Could it be that Vitamin D is the cure for baldness that scientists have been looking for all these years? New research on Vitamin D, and its receptors in hair follicles, has taken us down a previously untrodden path that could, potentially, lead to new medical treatments for hair loss.
The Vitamin D receptor was previously known to stimulate hair follicles, which were in the dormant phase of hair growth, to grow hair when activated. The research into Vitamin D and its effect on hair and skin, centers around this receptor.
One group of researchers — based in San Francisco, California — has discovered that a molecule, called MED, suppresses the Vitamin D receptor, thereby preventing the follicle from growing a new hair. Their research in mice found that blocking the MED molecule allowed mice to grow more hair. A second research team, from Harvard Medical School, has found a molecule that activates the receptor. However, they have been unable to use the molecule to grow new hair.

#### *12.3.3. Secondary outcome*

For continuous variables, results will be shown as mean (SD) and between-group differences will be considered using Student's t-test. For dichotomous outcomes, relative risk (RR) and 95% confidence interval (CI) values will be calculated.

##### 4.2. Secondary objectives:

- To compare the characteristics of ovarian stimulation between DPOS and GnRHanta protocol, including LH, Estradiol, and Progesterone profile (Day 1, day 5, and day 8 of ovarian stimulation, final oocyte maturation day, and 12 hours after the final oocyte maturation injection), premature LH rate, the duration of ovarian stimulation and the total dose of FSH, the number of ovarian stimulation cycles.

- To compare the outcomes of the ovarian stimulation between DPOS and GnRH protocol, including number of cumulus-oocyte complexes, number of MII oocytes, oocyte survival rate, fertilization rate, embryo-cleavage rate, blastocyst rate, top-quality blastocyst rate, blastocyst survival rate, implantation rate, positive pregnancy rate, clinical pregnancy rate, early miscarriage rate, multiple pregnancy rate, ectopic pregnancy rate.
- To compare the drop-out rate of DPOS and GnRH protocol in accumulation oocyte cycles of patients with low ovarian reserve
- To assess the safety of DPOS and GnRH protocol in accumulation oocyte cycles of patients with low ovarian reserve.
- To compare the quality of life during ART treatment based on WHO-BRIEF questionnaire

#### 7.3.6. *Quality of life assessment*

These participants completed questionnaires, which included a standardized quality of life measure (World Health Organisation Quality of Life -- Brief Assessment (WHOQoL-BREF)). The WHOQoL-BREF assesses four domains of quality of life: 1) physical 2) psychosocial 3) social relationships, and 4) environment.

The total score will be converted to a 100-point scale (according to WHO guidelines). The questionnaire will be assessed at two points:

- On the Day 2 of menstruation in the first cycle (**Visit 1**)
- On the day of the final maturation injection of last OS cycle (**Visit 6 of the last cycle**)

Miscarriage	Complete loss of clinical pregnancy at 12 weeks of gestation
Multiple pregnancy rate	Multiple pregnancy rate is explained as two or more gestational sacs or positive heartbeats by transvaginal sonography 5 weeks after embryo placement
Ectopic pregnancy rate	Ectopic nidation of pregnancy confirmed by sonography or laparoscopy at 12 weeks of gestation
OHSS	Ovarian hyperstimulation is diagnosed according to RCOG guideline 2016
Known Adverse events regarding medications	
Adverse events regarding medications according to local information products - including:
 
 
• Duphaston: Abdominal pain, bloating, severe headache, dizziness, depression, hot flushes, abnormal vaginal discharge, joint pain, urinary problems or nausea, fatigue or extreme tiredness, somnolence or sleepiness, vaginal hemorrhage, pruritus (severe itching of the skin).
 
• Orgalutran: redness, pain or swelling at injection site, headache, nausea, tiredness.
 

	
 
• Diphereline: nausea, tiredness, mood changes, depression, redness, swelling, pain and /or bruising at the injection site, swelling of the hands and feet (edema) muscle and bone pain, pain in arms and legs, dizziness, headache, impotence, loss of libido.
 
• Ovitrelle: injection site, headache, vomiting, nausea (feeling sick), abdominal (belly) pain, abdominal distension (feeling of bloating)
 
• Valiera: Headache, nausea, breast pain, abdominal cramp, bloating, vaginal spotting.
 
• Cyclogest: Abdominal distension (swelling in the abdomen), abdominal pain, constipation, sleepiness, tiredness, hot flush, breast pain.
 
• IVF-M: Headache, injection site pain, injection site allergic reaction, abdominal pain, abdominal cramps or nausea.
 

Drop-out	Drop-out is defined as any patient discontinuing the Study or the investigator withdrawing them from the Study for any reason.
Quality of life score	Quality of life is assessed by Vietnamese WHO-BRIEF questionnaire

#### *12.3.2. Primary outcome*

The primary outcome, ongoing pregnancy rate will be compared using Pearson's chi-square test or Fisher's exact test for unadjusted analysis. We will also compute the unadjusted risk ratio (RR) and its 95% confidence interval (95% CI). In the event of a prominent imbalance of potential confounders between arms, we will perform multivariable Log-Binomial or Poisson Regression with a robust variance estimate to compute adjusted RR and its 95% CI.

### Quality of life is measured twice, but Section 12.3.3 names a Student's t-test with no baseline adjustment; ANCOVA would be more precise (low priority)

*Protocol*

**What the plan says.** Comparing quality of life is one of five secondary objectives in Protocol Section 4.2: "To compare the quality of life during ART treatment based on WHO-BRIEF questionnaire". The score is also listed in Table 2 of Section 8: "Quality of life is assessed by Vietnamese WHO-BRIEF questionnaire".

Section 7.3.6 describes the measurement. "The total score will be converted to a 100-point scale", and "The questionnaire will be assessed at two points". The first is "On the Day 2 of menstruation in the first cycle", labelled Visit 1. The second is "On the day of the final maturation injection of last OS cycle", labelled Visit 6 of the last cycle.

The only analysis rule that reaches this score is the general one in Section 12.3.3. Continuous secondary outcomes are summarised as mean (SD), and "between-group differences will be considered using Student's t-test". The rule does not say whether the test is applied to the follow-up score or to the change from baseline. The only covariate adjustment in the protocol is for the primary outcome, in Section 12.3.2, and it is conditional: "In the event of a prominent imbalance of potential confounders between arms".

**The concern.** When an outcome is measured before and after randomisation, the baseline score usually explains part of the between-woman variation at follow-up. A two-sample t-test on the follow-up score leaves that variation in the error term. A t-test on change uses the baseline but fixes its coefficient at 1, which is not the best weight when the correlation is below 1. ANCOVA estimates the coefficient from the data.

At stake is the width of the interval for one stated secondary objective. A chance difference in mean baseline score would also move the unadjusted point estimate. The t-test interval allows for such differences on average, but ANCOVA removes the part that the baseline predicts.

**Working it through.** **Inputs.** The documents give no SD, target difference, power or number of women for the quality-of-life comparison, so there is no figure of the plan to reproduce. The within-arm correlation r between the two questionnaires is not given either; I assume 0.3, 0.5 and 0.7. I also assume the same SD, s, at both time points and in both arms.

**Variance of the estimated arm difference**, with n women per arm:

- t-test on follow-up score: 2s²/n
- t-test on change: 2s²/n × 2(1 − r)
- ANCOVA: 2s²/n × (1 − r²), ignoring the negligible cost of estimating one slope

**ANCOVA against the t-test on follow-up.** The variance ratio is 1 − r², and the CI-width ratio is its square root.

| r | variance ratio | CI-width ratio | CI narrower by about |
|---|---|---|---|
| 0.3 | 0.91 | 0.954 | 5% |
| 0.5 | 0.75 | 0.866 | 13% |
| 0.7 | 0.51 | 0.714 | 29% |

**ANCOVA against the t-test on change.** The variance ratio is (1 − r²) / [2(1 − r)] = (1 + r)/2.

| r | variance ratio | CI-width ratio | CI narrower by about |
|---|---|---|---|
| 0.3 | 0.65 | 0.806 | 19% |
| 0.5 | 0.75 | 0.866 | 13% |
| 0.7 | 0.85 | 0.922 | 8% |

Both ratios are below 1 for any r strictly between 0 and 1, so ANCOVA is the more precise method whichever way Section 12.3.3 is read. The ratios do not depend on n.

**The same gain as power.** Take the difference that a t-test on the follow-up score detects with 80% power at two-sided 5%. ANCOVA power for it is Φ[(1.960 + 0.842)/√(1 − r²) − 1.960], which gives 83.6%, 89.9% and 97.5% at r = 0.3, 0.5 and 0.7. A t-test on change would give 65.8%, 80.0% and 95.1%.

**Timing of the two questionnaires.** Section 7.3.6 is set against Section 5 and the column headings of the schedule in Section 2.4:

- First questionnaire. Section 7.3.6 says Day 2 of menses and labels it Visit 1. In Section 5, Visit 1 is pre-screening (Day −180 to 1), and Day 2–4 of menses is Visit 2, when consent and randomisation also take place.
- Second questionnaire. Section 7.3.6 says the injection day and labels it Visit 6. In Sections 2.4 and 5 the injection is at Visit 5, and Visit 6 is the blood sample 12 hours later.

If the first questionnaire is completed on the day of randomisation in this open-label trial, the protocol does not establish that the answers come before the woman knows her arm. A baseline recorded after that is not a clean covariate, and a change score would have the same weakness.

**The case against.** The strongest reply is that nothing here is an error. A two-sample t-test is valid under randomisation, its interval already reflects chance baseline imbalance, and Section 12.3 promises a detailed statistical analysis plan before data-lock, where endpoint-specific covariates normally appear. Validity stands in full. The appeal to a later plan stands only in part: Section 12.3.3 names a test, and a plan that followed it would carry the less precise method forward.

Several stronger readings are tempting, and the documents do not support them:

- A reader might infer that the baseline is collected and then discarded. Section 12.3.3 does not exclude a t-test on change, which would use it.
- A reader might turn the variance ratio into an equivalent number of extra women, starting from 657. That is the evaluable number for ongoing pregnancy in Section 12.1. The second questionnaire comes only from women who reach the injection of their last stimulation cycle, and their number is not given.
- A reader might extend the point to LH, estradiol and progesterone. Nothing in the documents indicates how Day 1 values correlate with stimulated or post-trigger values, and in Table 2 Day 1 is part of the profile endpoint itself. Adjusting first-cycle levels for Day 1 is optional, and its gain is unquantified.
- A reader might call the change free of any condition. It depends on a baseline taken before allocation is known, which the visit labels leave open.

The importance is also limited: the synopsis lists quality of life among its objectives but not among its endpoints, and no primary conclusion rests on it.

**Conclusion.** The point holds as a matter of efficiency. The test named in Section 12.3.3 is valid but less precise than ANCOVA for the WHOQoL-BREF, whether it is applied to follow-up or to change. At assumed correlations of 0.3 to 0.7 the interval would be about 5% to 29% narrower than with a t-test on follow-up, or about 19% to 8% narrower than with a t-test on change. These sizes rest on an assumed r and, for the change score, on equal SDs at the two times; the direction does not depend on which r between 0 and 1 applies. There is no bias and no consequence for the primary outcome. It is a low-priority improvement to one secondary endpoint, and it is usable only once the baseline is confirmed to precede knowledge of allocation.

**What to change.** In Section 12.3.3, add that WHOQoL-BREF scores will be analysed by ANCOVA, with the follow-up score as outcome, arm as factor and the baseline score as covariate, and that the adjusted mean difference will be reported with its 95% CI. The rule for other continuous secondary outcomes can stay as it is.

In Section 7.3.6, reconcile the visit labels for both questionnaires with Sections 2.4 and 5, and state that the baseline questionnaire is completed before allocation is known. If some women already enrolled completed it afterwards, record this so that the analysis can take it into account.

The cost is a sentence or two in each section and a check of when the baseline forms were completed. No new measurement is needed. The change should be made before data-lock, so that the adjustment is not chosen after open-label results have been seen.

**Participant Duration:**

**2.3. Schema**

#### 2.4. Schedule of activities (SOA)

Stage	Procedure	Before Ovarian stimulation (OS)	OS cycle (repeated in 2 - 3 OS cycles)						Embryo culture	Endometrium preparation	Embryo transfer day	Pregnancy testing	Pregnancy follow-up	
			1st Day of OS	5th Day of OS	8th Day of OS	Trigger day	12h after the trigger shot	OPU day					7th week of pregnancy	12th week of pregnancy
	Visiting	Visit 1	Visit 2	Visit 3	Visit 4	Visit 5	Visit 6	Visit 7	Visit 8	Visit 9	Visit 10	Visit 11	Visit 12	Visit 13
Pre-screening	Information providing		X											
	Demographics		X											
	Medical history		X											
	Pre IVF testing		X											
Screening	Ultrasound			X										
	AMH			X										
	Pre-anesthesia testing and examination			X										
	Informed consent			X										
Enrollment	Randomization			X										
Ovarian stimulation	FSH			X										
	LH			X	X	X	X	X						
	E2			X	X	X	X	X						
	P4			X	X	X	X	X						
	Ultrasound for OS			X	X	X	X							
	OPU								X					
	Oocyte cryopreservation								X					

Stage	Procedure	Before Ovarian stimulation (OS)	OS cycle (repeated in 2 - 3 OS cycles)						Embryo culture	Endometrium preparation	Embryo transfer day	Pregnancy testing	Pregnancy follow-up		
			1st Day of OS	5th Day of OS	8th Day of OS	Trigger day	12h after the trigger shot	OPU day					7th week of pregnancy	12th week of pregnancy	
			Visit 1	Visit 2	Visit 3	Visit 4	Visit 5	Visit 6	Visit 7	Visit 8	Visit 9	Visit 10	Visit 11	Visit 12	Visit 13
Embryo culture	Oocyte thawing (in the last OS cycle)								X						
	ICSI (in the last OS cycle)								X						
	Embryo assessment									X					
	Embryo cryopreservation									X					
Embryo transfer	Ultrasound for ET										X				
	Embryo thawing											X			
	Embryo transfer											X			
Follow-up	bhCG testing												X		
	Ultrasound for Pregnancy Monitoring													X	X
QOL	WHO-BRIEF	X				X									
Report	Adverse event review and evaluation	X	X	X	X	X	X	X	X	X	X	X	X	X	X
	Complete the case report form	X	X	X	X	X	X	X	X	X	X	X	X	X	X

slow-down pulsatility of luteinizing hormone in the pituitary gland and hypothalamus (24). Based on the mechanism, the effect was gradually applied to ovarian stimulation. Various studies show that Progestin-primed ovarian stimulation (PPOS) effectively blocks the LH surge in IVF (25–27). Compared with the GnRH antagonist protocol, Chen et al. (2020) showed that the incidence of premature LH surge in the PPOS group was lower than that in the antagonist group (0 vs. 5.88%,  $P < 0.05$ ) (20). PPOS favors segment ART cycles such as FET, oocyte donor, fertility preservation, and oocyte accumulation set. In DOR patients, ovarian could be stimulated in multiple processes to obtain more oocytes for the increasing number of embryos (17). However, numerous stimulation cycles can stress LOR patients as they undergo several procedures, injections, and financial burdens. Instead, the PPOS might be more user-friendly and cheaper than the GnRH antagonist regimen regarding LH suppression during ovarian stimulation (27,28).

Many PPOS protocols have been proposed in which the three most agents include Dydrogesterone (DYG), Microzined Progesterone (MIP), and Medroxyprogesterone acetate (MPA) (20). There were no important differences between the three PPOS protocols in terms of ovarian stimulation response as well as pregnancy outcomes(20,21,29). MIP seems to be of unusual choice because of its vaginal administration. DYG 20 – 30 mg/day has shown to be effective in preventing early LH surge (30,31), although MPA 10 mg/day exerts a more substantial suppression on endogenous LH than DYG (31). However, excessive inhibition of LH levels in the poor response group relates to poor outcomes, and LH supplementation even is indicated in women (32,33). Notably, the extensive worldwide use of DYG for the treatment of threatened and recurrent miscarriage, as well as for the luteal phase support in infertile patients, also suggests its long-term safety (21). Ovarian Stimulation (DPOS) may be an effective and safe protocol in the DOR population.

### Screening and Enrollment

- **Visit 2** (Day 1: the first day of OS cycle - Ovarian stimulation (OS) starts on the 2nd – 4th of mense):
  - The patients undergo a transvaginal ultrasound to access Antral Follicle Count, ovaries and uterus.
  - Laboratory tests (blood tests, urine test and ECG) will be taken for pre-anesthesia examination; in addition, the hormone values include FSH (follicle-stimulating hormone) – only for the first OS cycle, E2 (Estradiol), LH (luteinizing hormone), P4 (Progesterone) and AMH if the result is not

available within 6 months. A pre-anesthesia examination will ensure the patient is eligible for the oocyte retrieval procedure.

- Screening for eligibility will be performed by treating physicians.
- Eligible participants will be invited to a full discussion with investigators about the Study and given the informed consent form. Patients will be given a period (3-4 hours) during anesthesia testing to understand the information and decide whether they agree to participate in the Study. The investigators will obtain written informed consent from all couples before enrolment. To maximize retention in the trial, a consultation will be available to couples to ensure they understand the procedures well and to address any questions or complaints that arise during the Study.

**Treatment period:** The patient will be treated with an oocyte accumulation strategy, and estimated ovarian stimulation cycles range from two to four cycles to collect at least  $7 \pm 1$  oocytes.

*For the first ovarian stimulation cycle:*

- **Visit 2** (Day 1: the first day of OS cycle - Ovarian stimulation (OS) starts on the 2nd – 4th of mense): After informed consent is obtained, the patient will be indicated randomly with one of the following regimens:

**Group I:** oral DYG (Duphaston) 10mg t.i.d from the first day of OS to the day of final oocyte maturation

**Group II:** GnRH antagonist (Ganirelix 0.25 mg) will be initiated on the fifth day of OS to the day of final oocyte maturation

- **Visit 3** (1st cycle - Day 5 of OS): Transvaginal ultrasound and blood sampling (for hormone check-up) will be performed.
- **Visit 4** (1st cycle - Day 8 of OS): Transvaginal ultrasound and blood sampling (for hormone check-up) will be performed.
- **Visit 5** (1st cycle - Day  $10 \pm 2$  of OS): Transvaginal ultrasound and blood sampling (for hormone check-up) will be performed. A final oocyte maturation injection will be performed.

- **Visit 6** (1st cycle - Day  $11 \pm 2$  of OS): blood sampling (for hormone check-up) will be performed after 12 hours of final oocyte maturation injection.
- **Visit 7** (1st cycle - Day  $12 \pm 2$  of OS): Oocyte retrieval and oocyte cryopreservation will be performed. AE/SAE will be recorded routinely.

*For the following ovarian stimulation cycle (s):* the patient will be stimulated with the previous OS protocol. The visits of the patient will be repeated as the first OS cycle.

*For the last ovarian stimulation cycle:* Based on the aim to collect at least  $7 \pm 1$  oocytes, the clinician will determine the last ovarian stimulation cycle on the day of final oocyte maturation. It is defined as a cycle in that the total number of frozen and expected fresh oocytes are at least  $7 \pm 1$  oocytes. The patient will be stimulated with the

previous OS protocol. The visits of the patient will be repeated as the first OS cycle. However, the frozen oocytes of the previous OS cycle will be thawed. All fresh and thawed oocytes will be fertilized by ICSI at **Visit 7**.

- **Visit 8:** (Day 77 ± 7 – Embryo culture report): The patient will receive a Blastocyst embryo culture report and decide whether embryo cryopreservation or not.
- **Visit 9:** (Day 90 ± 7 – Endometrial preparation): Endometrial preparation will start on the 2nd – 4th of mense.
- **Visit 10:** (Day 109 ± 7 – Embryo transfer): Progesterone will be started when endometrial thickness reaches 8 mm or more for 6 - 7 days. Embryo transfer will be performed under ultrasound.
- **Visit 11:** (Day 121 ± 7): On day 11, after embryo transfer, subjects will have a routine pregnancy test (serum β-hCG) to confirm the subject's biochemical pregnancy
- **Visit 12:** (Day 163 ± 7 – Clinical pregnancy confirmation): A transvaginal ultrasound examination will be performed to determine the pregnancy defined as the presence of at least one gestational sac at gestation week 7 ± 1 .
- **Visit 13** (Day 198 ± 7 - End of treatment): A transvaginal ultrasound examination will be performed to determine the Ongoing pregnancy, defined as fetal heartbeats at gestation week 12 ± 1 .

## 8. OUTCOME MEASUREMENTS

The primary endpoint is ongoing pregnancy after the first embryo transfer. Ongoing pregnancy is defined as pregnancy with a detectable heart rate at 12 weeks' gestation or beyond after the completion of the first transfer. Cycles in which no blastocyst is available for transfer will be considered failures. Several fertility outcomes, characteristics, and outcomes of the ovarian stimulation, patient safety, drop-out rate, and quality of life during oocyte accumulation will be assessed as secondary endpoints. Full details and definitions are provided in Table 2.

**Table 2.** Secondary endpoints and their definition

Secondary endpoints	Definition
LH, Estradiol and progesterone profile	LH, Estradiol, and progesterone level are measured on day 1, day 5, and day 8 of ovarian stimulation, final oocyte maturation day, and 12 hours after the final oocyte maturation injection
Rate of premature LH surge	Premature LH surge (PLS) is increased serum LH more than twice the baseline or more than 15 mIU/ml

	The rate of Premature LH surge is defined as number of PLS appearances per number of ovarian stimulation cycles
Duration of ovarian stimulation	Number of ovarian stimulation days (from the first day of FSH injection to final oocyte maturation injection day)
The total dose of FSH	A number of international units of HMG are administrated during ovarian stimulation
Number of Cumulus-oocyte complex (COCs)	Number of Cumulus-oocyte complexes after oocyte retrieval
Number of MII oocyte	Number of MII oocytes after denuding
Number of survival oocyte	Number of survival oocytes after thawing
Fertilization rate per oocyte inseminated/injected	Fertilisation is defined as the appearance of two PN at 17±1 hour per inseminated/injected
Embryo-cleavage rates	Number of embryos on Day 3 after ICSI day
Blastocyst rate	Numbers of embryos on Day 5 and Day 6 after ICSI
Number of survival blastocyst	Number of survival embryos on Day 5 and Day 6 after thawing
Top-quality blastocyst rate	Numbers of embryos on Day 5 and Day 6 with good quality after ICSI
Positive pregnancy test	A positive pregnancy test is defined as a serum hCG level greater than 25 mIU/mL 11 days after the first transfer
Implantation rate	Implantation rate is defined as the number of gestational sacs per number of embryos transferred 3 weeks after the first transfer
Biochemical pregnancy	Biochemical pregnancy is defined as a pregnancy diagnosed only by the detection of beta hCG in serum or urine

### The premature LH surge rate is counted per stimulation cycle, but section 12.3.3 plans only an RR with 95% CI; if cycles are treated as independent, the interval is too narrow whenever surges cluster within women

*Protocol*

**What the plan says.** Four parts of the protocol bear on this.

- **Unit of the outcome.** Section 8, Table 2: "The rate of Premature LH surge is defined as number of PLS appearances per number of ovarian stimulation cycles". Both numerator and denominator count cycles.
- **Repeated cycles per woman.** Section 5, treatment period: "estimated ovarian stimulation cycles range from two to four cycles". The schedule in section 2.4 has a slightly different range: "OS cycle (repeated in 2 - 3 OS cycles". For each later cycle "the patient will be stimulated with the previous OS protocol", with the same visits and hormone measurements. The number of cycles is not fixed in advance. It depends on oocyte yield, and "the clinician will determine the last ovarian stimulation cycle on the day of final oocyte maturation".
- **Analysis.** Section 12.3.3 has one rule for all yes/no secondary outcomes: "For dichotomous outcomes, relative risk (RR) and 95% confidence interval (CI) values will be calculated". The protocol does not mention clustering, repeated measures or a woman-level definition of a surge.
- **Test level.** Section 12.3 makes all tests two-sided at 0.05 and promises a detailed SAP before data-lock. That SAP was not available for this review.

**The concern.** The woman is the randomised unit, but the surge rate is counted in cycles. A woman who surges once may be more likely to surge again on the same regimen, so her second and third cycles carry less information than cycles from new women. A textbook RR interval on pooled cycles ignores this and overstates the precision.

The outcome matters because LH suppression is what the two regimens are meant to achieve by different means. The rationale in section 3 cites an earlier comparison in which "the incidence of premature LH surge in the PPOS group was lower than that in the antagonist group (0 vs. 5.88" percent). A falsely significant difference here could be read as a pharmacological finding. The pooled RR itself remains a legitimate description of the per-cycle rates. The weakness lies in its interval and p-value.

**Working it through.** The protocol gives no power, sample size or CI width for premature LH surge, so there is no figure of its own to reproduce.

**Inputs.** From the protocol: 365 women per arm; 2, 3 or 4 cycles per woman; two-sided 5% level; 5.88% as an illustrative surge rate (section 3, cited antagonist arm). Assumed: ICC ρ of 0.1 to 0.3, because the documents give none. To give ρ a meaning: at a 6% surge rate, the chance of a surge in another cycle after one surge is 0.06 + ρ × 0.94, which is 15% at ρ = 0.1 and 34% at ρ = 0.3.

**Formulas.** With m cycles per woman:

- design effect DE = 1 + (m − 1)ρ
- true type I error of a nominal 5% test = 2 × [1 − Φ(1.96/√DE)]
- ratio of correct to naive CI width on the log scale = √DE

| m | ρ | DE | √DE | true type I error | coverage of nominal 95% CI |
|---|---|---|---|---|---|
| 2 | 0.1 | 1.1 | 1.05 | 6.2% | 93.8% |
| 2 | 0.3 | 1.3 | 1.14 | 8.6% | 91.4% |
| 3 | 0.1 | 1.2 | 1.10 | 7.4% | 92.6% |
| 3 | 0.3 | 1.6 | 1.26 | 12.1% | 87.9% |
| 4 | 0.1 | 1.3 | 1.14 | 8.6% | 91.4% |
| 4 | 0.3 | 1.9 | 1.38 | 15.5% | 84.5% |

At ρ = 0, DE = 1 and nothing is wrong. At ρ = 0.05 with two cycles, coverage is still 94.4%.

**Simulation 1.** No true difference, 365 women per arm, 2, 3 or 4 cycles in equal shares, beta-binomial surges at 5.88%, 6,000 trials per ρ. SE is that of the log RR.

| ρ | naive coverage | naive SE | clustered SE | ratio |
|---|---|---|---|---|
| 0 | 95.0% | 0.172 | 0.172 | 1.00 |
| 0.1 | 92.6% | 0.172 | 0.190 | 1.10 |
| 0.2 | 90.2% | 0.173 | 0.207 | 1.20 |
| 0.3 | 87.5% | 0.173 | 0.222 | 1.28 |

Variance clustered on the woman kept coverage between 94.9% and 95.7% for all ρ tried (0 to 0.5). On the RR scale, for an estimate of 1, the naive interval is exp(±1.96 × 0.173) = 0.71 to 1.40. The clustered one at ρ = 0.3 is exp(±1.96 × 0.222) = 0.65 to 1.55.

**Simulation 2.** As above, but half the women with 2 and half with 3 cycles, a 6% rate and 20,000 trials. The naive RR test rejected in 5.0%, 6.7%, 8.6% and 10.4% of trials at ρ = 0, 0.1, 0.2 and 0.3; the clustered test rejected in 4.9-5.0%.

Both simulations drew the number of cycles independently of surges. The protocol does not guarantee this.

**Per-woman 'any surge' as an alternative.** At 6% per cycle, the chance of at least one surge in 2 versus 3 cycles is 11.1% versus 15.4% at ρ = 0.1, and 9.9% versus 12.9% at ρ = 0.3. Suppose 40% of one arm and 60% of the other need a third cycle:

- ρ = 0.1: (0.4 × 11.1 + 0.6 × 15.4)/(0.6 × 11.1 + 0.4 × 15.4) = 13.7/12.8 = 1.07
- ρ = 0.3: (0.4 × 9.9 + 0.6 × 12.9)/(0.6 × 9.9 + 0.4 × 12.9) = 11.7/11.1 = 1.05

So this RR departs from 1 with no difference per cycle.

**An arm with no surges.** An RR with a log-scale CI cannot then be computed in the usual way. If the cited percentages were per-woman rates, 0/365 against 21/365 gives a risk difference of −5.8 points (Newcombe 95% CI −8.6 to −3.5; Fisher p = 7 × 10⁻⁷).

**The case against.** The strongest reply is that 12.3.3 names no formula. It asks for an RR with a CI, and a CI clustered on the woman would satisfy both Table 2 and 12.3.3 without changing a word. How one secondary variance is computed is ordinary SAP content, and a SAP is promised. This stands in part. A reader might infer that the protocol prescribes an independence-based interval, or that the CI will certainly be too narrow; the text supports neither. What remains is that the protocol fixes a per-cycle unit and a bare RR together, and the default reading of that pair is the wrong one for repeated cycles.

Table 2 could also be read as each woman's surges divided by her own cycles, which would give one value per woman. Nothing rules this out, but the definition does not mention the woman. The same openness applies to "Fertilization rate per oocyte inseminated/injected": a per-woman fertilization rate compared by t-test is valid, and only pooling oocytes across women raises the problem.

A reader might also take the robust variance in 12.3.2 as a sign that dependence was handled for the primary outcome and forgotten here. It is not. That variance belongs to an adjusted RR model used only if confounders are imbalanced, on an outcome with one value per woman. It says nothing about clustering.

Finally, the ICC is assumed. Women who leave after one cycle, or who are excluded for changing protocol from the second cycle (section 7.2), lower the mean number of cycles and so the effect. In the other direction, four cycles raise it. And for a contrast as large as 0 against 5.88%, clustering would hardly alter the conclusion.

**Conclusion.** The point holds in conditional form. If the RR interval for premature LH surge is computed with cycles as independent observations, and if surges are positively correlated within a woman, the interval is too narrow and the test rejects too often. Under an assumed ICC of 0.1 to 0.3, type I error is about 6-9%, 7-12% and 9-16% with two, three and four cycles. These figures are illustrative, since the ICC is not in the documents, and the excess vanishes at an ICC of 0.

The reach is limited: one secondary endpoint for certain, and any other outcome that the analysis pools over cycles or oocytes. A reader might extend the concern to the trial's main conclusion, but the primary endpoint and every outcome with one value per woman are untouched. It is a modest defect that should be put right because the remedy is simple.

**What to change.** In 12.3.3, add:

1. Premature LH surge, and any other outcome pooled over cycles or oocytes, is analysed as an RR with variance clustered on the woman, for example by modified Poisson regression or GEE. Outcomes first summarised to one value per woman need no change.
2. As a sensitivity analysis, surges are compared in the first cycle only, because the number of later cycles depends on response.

A third research group, based in Japan, used Vitamin D to stimulate stem cells to become hair-producing follicles in rats. Dr. Kotaro Yoshimura says of the study, “The results suggest that it may be useful in expanding human [dermal papilla cells (DPCs)] with good quality, and help establish a DPC transplantation therapy for growing hair.” His colleague on the study, Dr. Noriyuki Aoi, said, “We found that treating the dermal papilla cells with [Vitamin D] significantly enhanced the growth of new hair over that of the control group. We also observed a better rate of maturation of the follicles. In other words, the hair grew thicker and lasted longer.”
While the third group appears to be the closest to achieving hair growth from a Vitamin D-based treatment, viable treatments in humans are still many years away. As we have indicated in other posts on the Hair Transplant Blog, there is a great deal of ongoing medical research into the causes and treatment of hair loss. The way the field has progressed over the last 5 years it seems to be just a matter of when, not if, a cure for baldness is available to the public.